Halloumi cheese or Haloumi is a traditional Cypriot cheese that is also popular in the rest of the Middle East and Greece, and is now made in many countries and regions around the world. Traditional artisan Halloumi cheese is made from unpasteurised goats milk, sheep milk or a combination of the two. Traditionally, the mint leaves were used as a preservative. The cheese is white, with a distinctive layered texture, similar to Mozzarella, and has a salty flavor. But, today, Halloumi is often garnished with mint to add to the taste. Many people also like Halloumi that has been aged; it is much drier, much stronger and much saltier.
With its ability to withstand high temperatures without melting, Halloumi cheese can add variety and interest to cooked dishes and salads. In fact, Halloumi slices can be grilled or fried on its own. The cheese is very easy to make. Its heat resistant property comes from the fact that the fresh curds are boiled in whey and then placed in a brine solution for storage. The brine solution also makes this a long-lasting, but naturally salty cheese, and the brine is often rinsed off before the cheese is cooked or eaten.
The Halloumi cheese is made with only two ingredients: goat milk and rennet. The lack of cultures causes this cheese to be rather bland, and mint leaves are used to impart flavor to it. Some modern recipes also call for the addition of a mesophilic starter culture to add more flavor.
- 1/2 gallon whole goat milk
- 1/8 tsp. rennet
- 1/8 cup water
- 1/2 tsp. chopped mint (optional)
- cheese cloth -lined colander
Warm the milk to 90°F. Add the rennet to the water, and stir into the milk. Continue to stir for 30-60 seconds to be sure the rennet is evenly distributed.
Let the milk rest until the surface has gelled, usually about 10-15 minutes. You can check for gelling by lightly touching the surface of the milk with the flat side of a small spoon. If the spoon leaves an indent, the milk has gelled.
Multiply the amount of time until surface gelling by 2, and wait that much longer before cutting the curd into 2″ pieces with a long knife.
For example, if it was 10 minutes before the surface gelled, wait 20 more minutes to cut the curd – cutting horizontally, vertically and diagonally across the depth of the curd.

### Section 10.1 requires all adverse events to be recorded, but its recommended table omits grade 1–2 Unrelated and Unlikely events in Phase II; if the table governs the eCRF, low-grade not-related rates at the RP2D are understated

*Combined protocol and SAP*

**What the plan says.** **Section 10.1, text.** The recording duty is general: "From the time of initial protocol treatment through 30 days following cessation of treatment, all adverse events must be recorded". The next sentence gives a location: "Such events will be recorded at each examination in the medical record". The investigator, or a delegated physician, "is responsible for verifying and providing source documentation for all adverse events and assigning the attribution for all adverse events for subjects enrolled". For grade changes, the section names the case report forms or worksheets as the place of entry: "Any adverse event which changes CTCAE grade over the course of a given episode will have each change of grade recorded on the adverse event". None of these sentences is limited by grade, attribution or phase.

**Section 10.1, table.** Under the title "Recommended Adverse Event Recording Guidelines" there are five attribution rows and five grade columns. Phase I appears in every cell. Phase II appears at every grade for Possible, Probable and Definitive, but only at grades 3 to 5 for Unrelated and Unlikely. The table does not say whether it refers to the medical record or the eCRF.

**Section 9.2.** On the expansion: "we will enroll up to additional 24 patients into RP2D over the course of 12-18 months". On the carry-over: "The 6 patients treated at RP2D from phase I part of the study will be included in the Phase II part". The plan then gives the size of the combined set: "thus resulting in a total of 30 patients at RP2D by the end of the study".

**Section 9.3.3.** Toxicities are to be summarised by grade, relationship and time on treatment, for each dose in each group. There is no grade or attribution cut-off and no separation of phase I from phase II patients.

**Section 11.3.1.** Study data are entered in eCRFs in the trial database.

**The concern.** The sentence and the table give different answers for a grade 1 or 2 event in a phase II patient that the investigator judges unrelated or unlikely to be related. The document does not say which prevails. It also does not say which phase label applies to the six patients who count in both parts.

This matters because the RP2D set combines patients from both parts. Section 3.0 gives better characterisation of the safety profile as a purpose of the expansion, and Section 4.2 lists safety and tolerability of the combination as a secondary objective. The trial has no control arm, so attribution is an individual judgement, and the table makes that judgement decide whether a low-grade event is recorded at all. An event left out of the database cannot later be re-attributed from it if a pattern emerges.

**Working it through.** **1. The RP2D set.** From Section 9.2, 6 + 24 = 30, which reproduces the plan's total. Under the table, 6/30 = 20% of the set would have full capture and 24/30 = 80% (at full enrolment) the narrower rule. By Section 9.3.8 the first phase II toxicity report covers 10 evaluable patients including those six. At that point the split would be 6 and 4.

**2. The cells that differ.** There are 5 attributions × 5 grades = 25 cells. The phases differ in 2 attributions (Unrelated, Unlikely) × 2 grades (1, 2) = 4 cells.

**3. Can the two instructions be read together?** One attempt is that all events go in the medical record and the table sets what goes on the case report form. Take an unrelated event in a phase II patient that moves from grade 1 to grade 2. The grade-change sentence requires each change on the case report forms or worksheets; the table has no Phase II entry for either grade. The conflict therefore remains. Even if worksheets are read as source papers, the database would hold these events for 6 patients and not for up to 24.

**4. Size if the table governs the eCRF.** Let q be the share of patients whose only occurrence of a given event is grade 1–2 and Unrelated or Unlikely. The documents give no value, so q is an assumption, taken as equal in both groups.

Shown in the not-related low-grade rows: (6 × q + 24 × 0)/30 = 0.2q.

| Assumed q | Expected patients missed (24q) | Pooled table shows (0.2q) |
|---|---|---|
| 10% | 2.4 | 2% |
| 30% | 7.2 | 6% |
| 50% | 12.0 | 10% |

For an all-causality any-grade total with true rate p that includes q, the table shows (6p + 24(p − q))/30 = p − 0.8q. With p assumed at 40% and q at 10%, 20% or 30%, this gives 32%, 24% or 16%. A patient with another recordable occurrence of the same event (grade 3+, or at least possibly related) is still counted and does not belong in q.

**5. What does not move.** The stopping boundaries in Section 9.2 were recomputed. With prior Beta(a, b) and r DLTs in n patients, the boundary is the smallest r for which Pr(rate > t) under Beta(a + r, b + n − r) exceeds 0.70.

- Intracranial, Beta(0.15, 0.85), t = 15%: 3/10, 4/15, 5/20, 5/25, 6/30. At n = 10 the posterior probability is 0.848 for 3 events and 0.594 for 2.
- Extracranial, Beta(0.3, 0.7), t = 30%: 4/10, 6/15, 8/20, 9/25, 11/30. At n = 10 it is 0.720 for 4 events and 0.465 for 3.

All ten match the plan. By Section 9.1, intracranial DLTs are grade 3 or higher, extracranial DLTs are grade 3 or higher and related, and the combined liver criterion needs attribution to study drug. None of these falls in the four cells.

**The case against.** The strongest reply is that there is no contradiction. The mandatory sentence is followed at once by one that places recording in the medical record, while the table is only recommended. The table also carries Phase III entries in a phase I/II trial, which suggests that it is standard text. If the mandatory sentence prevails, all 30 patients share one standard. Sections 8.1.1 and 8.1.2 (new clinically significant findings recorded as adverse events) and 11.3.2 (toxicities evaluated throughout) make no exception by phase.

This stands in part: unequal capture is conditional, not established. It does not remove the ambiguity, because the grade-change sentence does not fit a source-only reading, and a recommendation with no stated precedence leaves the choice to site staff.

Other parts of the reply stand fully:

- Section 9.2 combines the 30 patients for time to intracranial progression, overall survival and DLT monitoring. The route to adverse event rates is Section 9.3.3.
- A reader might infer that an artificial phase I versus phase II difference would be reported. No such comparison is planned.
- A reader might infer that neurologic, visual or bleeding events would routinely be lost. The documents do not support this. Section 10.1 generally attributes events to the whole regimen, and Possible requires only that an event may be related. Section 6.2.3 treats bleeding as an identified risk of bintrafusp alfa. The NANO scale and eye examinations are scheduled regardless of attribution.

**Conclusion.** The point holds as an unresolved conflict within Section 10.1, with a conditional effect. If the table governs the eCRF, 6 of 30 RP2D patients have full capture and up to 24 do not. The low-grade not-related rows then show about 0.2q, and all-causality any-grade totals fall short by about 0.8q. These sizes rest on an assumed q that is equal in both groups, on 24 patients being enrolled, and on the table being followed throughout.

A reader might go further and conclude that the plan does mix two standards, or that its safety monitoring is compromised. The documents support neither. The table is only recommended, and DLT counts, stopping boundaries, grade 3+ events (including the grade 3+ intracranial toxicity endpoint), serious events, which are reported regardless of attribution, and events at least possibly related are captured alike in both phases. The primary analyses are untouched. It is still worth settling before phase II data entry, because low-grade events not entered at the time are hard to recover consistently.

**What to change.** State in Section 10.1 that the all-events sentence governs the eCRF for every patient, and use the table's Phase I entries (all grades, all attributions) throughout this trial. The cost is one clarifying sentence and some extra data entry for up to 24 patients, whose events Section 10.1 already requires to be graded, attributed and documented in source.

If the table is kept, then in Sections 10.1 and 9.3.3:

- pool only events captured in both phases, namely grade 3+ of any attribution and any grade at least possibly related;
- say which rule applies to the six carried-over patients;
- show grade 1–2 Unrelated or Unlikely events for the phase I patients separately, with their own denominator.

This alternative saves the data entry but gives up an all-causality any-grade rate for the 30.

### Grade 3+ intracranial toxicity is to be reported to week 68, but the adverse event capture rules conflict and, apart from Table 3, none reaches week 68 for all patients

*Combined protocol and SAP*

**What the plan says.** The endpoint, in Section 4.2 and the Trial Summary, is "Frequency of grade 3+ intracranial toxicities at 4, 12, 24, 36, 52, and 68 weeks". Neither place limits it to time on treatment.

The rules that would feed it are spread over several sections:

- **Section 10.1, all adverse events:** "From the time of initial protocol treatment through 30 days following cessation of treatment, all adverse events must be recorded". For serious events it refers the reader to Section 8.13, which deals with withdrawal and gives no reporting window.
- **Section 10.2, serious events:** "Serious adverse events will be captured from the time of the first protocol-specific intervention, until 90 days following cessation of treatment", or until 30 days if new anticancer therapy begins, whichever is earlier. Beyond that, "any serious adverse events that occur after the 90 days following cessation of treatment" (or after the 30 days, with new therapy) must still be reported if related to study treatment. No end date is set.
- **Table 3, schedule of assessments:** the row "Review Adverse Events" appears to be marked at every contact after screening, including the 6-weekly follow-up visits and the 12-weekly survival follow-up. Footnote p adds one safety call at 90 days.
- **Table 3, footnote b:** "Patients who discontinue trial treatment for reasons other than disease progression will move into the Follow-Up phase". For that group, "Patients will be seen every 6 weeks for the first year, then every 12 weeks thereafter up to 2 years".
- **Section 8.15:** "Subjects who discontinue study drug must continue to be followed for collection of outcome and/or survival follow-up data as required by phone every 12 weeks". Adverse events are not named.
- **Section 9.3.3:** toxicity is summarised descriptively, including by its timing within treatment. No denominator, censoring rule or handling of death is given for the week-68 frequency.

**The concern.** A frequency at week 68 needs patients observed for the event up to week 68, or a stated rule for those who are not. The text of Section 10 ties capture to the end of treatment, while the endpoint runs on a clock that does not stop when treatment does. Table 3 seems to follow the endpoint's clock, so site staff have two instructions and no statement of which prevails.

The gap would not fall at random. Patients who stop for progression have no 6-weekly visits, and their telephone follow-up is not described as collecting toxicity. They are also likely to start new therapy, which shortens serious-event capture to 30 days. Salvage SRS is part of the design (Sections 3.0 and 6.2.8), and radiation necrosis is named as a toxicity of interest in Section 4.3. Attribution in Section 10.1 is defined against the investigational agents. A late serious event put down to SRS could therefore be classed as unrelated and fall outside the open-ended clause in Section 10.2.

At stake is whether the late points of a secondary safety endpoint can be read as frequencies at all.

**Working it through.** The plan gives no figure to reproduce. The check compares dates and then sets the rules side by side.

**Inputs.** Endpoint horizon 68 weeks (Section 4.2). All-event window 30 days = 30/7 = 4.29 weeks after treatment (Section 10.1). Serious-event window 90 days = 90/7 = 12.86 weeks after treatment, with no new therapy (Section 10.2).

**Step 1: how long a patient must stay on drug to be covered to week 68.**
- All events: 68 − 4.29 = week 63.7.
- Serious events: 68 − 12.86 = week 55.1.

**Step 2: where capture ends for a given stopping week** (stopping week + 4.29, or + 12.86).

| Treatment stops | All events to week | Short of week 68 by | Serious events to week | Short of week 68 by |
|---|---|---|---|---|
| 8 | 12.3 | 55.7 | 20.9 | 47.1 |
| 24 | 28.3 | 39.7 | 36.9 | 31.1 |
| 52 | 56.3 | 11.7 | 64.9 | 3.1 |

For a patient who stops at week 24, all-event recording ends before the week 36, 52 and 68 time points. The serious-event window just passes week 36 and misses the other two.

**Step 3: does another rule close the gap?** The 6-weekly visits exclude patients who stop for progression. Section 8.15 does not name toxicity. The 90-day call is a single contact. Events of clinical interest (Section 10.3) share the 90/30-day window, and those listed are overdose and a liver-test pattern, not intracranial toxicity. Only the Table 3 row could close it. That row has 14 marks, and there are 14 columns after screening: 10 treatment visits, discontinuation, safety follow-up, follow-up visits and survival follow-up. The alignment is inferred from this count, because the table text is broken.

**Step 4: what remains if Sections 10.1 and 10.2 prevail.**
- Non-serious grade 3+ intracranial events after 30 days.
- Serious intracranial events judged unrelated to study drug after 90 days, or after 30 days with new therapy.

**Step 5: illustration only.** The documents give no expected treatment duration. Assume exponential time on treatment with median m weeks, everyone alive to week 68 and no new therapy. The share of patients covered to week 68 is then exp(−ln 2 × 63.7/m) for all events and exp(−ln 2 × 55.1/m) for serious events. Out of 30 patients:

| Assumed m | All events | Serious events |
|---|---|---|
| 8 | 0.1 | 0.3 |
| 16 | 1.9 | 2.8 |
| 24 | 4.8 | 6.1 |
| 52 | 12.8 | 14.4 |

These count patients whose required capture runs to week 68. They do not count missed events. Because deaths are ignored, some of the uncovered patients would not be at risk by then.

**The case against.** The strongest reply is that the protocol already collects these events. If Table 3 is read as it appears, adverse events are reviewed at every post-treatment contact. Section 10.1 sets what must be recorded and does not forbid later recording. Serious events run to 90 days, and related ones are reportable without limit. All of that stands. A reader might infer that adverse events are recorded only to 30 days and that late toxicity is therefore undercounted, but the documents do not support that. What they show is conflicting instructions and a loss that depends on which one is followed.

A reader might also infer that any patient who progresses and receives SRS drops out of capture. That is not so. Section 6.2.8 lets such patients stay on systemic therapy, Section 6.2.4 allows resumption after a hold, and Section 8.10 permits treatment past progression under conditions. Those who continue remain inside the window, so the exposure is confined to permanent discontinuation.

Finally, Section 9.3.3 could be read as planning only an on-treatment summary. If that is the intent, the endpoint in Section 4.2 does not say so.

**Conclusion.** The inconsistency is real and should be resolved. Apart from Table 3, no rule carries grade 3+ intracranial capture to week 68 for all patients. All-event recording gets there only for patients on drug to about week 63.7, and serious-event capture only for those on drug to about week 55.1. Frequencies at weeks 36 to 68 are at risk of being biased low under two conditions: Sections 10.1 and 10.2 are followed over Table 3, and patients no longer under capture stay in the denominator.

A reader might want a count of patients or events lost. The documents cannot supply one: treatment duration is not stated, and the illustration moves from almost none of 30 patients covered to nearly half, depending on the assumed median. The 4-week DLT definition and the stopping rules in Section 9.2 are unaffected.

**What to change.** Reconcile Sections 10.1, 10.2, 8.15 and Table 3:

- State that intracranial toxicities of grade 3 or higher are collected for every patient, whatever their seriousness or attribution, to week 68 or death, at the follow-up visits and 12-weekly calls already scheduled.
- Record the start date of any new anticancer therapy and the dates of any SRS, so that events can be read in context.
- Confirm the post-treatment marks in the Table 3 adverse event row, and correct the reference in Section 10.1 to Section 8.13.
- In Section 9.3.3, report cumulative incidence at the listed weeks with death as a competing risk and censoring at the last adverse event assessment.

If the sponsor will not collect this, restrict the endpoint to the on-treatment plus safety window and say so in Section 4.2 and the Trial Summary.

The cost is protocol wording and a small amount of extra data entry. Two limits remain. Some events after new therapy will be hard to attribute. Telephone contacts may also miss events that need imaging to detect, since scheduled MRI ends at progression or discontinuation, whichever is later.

Let the curd pieces rest for about 10 minutes, then cut them into smaller, 1/2″ pieces. Let the smaller pieces rest for 10 more minutes.
Now, stir the curds gently for 10-15 minutes to encourage the whey to separate.
Pour the curds into a cheese cloth-lined colander placed over a pot (you will be using this pot of whey later), and let drain for several hours until no whey is left standing with the curds.
* Optional – At this point, you can add about 1/2 tsp. chopped mint into the curds, or wait and place mint inside the folded pieces of cheese at the end of the process.
Fold the cheese cloth over the curds and press with your hands to remove more whey and to fuse the curds together. If the curds are still very loose and moist, place a weight on top (a gallon of water works fine), and continue to let drain.
When the curds are dry enough to stick together well, cut them into approximately 2″ wide strips. Bring the pot of drained whey almost to a boil (around 195°F), and drop in the cheese strips.
Let cook for about 10-15 minutes, or until the strips float to the surface. Remove the strips from the whey, lightly salt each side, and let cool for 1-2 hours.
How to store Halloumi?
To store the Halloumi, you can make a brine solution of 1/2 cup salt dissolved in 1 quart water. It is traditional to fold the cheese slices in half, making a “U” shape (* Optional – with mint leaves inside the folded portion), before storing in the brine.
The brine will keep your Halloumi good for several months, and the flavor will increase with storage time.
You can grill or fry your Halloumi, or use it to top salads and stir-fries. The thick, chewy texture of this cheese makes it a great protein substitute for meat in main dishes.